Leo Varadkar questions if Opposition is trying to 'scupper' broadband plan
Taoiseach Leo Varadkar questioned if the Opposition is trying to “scupper” the National Broadband Plan (NBP) when he was challenged on the controversial project in the Dáil.
Fianna Fáil leader Micheál Martin quizzed the Taoiseach on when the NBP contact will be signed off on.
He also raised concern over changes that have occurred within the consortium that’s the last remaining bidder.
His questions came after the Irish Independent today reported that the NBP is to be fast-tracked in 2019 and a contract is expected to be signed in January.
The plan was hit by controversy after it emerged that former Communications Minister Denis Naughten had meetings and dinners with David McCourt, the businessman leading the last remaining consortium bidding for the contract.
A report by independent auditor Peter Smyth cleared Mr Naughten and Mr McCourt of improperly affecting the State tender process for the giant infrastructure project.
Mr Smyth also found that Mr Naughten was correct to resign last month in order to insulate the process from “apparent bias”.
The evaluation of the last remaining bid, led by Mr McCourt’s Granahan McCourt company is continuing.
Mr Martin asked Mr Varadkar if the contract will be signed in January.
He noted changes that have been made to the composition of the consortium since their bid in September 2017.
Mr Martin asked if the Government is satisfied that the consortium has the capacity to deliver the project.
Mr Varadkar restated the Government’s commitment to making sure the NBP happens.
He said that 75pc of premises now have access to high speed broadband and “I want us to get to 100pc as soon as possible”.
He said he couldn’t comment on behalf of industry and did not confirm when the contract will be signed.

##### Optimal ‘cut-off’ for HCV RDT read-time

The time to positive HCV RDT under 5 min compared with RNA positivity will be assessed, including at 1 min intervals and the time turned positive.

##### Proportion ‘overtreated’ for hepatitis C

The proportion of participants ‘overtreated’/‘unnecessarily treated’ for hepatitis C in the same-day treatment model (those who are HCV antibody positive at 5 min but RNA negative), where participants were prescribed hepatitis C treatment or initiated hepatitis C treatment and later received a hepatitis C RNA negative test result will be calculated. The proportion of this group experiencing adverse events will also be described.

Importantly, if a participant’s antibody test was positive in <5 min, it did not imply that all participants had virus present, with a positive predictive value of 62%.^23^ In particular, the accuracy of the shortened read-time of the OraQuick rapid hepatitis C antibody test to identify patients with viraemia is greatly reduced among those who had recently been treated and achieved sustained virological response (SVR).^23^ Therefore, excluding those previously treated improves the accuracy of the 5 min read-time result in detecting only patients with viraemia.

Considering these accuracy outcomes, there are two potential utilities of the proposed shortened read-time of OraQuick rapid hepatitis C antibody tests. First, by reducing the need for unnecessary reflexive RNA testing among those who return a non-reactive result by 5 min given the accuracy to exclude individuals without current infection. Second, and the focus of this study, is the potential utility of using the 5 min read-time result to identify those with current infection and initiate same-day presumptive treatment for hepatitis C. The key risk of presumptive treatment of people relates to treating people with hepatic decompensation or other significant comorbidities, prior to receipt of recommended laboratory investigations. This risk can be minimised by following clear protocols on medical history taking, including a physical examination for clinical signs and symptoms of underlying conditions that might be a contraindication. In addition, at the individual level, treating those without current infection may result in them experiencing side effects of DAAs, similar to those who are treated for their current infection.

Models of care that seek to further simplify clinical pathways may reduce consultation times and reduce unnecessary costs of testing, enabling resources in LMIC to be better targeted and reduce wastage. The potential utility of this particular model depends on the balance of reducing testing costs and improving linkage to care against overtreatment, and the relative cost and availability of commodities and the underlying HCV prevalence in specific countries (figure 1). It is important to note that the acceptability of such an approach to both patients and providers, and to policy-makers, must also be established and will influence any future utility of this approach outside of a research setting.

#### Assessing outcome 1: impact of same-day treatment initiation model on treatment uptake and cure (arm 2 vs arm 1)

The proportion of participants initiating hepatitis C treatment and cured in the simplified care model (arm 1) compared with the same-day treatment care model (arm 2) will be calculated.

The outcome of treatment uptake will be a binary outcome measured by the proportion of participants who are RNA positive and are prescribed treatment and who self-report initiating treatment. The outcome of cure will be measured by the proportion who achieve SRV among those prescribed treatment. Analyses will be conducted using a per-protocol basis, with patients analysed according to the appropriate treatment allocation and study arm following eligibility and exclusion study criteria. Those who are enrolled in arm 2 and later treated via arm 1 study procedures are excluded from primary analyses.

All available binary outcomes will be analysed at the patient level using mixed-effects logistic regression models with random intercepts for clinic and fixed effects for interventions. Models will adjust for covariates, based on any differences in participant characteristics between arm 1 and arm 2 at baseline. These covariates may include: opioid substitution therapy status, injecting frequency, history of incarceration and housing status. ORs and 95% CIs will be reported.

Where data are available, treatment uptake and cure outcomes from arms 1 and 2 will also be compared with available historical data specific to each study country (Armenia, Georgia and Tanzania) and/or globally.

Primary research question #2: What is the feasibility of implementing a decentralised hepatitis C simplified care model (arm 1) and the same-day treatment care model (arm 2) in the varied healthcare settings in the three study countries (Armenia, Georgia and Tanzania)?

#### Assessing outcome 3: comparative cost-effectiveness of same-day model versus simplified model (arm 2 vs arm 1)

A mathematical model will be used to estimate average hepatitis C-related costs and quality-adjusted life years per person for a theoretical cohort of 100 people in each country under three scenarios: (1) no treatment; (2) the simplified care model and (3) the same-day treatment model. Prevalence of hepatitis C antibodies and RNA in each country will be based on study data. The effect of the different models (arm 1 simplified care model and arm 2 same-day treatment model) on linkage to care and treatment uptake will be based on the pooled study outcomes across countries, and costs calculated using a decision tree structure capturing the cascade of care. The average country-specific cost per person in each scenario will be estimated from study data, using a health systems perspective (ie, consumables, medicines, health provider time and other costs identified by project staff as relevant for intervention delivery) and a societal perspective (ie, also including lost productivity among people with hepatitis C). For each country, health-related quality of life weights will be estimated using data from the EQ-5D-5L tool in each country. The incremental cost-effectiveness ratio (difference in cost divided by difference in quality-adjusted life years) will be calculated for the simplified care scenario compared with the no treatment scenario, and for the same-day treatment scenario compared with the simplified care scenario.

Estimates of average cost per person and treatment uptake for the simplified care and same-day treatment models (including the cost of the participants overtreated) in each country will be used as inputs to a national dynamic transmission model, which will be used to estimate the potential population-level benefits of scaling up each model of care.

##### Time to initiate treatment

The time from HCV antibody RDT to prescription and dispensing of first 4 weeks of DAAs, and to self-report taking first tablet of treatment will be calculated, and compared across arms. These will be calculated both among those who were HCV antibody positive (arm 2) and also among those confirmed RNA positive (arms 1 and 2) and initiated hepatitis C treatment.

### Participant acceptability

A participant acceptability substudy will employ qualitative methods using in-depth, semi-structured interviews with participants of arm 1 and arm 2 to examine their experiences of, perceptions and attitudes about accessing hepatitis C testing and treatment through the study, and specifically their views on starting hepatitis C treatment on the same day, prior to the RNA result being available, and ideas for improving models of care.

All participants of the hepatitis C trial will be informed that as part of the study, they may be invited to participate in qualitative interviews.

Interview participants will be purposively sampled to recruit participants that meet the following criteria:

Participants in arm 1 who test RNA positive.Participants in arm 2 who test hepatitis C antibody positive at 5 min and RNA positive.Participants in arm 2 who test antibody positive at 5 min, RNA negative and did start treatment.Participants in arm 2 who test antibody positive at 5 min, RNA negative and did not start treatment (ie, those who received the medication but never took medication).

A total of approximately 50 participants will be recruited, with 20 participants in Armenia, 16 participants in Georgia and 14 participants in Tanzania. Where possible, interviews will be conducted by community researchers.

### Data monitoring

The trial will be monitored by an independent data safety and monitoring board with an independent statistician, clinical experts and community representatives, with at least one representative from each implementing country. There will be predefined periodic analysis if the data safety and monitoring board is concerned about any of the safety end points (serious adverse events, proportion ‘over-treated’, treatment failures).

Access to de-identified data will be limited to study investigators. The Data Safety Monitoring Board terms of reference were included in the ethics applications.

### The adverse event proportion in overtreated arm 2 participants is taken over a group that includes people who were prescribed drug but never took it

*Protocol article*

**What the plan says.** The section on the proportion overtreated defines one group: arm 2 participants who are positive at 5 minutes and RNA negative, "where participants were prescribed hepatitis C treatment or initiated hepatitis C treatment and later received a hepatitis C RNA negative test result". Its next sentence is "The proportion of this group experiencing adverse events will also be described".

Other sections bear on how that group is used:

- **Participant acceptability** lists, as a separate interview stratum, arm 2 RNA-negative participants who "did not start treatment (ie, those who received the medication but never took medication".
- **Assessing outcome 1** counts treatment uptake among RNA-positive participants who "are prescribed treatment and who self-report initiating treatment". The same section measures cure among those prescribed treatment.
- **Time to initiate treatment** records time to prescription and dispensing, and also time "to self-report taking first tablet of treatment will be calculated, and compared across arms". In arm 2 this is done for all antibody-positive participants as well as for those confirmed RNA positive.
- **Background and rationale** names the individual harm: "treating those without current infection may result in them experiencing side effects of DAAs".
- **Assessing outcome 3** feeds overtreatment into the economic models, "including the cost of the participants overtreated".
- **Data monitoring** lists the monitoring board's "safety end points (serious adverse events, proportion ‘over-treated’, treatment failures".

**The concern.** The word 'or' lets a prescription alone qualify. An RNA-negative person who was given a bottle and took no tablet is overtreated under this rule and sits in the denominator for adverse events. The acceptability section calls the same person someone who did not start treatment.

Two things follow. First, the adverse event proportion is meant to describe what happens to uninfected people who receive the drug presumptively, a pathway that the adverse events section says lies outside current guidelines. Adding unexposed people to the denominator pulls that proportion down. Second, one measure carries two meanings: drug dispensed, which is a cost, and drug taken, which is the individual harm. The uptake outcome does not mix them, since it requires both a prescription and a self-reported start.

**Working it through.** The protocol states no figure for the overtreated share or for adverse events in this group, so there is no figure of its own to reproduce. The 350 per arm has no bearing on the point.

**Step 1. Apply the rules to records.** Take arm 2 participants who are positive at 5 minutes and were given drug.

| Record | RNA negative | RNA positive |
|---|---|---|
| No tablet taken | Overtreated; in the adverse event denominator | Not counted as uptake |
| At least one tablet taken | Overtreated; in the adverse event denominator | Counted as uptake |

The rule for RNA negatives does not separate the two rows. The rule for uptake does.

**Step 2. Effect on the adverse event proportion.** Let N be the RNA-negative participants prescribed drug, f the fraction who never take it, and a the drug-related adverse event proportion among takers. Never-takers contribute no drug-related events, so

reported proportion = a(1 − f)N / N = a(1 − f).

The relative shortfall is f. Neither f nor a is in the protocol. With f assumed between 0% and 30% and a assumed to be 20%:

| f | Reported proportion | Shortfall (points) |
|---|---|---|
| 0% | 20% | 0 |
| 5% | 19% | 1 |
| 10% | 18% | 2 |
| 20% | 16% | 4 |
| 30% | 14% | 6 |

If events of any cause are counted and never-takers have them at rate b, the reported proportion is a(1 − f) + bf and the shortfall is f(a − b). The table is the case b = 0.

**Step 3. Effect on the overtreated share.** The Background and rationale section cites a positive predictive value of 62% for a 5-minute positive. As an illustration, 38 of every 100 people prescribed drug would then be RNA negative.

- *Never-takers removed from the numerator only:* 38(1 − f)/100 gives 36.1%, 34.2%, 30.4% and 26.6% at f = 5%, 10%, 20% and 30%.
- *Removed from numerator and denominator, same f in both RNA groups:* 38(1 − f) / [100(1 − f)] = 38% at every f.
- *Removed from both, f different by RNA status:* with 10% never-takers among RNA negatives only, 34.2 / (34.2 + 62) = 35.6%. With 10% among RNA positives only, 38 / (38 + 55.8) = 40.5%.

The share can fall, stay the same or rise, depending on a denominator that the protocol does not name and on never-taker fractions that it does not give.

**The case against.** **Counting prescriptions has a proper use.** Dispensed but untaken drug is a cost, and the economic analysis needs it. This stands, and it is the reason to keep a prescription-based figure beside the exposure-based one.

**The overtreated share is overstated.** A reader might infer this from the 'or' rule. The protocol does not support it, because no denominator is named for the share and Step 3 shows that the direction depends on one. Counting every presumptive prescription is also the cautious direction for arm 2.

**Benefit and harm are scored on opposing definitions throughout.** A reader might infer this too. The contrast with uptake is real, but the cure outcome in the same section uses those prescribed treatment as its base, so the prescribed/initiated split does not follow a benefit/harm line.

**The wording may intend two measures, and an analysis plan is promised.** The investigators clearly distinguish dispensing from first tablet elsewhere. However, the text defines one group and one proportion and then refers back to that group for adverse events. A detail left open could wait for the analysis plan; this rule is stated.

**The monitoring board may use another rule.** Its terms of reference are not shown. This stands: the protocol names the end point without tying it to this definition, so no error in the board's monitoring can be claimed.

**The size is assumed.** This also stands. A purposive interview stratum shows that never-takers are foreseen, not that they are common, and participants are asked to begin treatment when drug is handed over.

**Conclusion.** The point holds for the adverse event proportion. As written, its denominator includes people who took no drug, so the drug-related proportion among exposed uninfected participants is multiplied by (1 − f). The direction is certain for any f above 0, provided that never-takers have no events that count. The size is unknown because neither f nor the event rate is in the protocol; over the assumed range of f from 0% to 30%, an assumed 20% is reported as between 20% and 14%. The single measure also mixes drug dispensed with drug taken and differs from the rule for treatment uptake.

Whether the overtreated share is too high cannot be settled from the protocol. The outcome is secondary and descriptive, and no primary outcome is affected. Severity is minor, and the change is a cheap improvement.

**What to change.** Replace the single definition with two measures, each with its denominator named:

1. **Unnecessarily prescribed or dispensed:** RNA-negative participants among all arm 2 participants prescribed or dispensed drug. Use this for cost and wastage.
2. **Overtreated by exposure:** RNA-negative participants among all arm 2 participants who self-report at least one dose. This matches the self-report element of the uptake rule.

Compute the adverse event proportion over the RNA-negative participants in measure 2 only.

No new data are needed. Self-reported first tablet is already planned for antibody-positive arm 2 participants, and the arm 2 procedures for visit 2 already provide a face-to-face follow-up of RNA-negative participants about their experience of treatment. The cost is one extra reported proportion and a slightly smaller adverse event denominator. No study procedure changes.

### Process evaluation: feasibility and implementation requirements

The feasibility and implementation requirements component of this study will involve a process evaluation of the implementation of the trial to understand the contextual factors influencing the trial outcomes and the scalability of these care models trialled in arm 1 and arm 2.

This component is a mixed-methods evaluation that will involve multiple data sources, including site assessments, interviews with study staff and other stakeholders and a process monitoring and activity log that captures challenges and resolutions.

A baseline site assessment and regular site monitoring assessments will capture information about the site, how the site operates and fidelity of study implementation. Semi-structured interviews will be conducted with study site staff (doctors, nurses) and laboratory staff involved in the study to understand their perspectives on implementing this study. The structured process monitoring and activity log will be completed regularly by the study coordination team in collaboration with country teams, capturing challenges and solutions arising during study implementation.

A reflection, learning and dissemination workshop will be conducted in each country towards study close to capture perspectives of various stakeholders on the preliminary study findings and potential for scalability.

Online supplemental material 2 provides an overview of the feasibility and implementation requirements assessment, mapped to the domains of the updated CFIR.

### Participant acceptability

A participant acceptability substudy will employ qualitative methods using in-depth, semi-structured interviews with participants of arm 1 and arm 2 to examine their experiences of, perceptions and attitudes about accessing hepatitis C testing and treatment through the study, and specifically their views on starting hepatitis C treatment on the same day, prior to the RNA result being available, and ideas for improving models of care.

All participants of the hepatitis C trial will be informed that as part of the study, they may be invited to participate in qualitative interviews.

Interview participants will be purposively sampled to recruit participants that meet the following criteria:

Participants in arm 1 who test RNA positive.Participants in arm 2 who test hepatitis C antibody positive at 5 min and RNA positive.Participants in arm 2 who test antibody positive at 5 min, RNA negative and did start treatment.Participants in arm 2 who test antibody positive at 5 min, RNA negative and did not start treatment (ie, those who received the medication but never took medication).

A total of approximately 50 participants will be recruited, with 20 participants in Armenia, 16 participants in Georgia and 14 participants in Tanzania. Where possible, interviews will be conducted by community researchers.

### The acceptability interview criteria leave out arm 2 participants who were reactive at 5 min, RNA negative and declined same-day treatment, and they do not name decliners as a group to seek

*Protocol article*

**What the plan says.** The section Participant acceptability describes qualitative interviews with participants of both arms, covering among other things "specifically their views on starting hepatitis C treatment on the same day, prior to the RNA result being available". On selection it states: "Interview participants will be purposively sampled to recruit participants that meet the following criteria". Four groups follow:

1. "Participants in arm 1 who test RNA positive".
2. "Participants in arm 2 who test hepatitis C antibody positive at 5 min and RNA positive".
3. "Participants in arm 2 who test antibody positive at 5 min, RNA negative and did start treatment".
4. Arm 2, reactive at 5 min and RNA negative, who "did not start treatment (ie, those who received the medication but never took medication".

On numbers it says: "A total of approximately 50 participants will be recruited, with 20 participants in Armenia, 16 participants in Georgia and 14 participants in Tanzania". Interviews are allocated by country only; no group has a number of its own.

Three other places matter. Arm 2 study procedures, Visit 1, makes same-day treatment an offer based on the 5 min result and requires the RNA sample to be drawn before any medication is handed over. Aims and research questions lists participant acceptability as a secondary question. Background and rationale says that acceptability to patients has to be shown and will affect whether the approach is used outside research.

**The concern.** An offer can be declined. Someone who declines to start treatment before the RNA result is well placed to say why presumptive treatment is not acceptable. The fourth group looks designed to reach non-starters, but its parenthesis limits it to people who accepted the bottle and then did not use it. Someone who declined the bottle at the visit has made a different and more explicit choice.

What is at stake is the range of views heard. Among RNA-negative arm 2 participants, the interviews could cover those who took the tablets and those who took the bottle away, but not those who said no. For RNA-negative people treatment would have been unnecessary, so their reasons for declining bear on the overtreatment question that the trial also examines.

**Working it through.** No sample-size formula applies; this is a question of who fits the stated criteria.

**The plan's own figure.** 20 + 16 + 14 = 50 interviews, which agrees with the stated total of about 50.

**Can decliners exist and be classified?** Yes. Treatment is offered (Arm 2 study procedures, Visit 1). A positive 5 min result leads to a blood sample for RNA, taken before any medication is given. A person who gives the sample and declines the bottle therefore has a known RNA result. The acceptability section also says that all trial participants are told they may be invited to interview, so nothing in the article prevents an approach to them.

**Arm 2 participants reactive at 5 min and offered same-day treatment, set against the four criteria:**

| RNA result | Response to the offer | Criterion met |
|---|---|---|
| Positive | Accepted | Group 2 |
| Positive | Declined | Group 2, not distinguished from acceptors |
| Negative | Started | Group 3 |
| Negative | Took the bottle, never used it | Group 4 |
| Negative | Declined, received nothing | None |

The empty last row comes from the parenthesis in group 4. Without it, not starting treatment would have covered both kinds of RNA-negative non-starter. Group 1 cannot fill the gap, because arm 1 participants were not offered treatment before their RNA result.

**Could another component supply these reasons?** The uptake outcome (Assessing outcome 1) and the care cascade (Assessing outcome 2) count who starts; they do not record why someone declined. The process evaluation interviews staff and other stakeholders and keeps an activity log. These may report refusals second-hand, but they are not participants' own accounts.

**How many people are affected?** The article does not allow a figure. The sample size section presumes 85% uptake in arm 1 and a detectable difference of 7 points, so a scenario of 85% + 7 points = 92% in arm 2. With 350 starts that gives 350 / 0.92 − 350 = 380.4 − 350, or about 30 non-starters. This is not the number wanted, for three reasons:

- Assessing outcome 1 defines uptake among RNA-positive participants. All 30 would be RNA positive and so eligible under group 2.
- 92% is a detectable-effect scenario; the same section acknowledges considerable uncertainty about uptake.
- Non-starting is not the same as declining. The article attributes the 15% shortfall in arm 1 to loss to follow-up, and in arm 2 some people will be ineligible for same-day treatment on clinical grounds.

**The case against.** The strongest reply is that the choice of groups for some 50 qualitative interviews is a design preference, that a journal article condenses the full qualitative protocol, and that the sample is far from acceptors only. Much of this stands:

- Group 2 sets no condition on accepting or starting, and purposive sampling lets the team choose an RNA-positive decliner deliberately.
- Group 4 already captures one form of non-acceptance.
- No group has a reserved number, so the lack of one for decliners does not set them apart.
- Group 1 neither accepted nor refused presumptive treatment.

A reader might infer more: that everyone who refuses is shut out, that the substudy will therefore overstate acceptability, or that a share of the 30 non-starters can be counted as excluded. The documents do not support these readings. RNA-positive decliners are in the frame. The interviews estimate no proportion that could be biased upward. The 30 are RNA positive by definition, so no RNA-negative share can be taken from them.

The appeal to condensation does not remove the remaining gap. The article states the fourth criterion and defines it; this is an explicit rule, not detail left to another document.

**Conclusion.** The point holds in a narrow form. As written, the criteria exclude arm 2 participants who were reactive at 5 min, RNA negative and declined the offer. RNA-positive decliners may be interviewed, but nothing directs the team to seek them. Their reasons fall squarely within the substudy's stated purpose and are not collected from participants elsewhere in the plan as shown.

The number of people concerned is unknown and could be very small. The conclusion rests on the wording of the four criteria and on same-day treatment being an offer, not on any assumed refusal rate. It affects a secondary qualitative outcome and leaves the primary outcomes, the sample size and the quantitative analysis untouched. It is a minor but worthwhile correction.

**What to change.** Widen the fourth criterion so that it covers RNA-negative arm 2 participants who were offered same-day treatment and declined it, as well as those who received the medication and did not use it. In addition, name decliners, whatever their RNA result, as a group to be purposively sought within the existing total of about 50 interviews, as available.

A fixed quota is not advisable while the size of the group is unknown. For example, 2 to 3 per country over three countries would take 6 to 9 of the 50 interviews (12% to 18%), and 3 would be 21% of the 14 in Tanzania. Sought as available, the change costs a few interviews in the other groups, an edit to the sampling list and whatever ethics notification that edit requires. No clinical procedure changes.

Mr Varadkar said the final bid has been received by the Department of Communications and is now being evaluated.
He said: “We anticipate that the Government will be able to make a decision in the next few weeks as to whether we can accept that bid or accept that tender or not.”
Mr Varadkar again insisted that the last remaining bidder is not a new consortium.
He said: “It’s a little bit like Fianna Fáil. Your composition changes from time to time. You’re not the same people who were here three years ago or five years ago and from time to time your leader may change but you’re still the same Fianna Fáil.”
Mr Martin said that the private sector has delivered broadband to date, "not the Government”.
He said he asked a serious question about the make-up of the consortium.
He said: “Is it now the new norm that in a major bidding, tendering process organised by Government that the bidder can change at the last minute?
“There’s an uneasy silence about this Taoiseach. It’s been glossed over. It might not suit people to directly analyse and assess this.
“I believe it does actually raise very fundamental questions about how we go about tendering major state contracts.
“Anything up to half a billion in state subsidy is involved here. This isn’t about changing individuals”.
He asked: “Is it acceptable that a consortium changes at the eleventh hour?”
Mr Varadkar again insisted: “The leadership has changed and the composition has changed but it’s not a new consortium.”
He said it’s “unusual” that an ongoing tender was being discussed in Leinster House and he doesn’t remember similar conversations about the Children’s Hospital, or the building of motorways or schools.
He added: “What are the motivations of the Opposition here?
“Are they trying to undermine this?
“Are they trying to say things in this House under privilege which others may use to undermine the National Broadband [Plan]?
“Is their motivation, is their plan to actually try to scupper this project so that people in rural Ireland are denied the infrastructure they need?”